Hybrid sharpening combines different sharpening effects using separate layers.

Hybrid Sharpening

Sharpening results will also differ if you apply varied filtration techniques to separate layers. Here, the order of the layers in the layer stack matters.

To combine the effects of the different layers use blend modes: Darken will display the only values on a sharpening layer that are darker than values on layers below it, such as the dark line; Lighten will display the only values on a sharpening layer that are lighter than values on layers below it, such as the halo; Luminosity will display any values that change in brightness, but not hue or saturation, and may override any sharpening effects below them so consider separating one Luminosity layer into two layers, one on Lighten and the other on Darken, as their cumulative effect will enhance rather than override underlying effects.

High Pass sharpening layers (or any technique that reduces an image layer largely to gray values) combine easily with other layers using blend modes (typically Overlay); they do this so well that many times it doesn’t matter whether they are placed above or below other sharpening layers.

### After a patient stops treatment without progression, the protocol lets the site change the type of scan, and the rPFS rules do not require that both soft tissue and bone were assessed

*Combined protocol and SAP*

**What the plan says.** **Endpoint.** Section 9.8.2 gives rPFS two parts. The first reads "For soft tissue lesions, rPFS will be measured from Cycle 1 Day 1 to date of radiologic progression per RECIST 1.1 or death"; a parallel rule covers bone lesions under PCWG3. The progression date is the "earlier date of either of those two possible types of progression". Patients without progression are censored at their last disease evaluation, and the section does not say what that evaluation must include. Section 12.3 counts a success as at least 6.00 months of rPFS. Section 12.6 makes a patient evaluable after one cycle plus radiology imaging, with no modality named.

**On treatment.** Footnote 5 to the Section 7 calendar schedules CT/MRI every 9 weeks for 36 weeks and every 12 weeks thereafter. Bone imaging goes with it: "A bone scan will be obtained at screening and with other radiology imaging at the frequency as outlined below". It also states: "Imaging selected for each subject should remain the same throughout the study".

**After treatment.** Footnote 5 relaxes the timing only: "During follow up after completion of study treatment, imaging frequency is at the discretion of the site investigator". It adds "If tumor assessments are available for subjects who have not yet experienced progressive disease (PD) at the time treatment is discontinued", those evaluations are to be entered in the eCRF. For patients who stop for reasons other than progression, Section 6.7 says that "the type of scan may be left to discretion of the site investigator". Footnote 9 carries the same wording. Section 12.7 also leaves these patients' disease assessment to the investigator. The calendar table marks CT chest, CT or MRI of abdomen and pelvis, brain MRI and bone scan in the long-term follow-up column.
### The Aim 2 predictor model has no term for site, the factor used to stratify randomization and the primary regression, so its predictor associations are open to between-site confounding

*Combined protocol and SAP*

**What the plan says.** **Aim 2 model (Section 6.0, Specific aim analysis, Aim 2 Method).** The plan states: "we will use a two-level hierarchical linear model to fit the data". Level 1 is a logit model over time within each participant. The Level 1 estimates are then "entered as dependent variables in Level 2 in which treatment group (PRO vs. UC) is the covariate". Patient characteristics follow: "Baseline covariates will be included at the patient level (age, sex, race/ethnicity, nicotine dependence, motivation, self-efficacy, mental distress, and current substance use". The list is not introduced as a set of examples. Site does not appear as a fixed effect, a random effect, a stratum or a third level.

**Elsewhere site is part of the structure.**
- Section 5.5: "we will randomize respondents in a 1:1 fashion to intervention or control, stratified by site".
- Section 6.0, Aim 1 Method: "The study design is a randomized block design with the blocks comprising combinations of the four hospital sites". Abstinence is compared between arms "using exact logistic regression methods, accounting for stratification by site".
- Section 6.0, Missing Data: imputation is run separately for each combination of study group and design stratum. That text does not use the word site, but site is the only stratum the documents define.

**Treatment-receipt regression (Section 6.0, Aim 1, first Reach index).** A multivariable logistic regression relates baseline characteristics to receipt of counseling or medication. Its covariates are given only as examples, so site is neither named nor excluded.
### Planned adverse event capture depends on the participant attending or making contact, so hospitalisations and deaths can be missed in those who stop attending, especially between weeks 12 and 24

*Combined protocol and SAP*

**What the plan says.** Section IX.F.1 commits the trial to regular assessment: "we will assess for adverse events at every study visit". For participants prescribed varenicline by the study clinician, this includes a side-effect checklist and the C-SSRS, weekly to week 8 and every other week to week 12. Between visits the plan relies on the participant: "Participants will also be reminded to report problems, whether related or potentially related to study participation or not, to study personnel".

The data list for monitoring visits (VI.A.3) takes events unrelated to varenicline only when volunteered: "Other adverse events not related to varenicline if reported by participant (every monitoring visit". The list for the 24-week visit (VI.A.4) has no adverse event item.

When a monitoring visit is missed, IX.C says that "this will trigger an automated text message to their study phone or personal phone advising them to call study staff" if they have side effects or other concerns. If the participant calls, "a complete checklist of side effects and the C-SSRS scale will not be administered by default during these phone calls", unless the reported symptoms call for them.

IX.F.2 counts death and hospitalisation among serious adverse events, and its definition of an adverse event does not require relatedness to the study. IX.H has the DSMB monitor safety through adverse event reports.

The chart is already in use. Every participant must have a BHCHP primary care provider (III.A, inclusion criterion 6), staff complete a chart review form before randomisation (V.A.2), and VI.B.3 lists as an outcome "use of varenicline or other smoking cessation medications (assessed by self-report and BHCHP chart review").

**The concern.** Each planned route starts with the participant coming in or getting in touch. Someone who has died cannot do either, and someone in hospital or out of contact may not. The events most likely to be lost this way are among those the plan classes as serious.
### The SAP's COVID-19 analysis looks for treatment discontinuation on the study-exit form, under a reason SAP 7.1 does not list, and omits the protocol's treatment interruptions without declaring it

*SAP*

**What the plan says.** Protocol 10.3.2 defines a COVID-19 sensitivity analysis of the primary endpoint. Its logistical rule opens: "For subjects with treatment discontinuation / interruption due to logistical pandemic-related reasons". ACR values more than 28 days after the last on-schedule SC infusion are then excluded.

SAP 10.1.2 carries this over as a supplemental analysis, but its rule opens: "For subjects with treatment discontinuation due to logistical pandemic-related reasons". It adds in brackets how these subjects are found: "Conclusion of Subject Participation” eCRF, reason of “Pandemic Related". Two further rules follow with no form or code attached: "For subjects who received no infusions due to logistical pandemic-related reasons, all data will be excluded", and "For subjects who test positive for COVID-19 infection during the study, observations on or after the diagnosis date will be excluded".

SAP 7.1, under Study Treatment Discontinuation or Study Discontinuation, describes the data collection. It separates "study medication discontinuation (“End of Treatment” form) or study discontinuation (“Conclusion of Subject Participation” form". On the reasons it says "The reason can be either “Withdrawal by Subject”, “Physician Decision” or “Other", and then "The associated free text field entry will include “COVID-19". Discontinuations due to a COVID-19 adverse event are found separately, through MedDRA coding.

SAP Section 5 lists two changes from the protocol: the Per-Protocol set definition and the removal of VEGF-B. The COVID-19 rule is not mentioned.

To reduce file size, you may decide to merge multiple sharpening layers into a single layer. While this makes a file easier to manage now, it reduces your ability to modify the sharpening effect in the future and to clearly track any effects or artifacts were produced. Weigh the pros and cons of this option carefully.

Selective Sharpening

By keeping sharpening effects on separate layers you not only preserve the future flexibility of the effects you create but you are also able to selectively control the effects and target specific areas of an image more precisely. There are three primary ways of doing this; blend modes; Blend If sliders; and masks. A layer’s blend mode controls the way its values combine with values in layers below it; access a layer’s blend mode at the top of the layer stack. A layer’s Blend If sliders let you quickly remove effects from highlights and/or shadow. Activate a layer’s Blend If sliders by double clicking on it – split the sliders for smoother transitions. A layer mask allows you to target different areas of an image. Add a mask to any layer by clicking the mask icon in the Layers palette and fill (either with selection or brush) areas you want to reduce an effect in with varying shades of gray, darker values reduce effects more.

When you combine different sharpening techniques you’ll find that when it comes to the appearance of detail you’ll have a wider variety of choices to choose from. This can affect more than just the look and feel of your images. You can also use it to guide the eye to specific image areas in different ways, producing a qualitatively different visual journey. Sharpening can make the world looks different. Master sharpening and you may even see the world differently. People who view your images certainly will.

Read more on image sharpening here.

Learn more in my digital photography and digital printing workshops.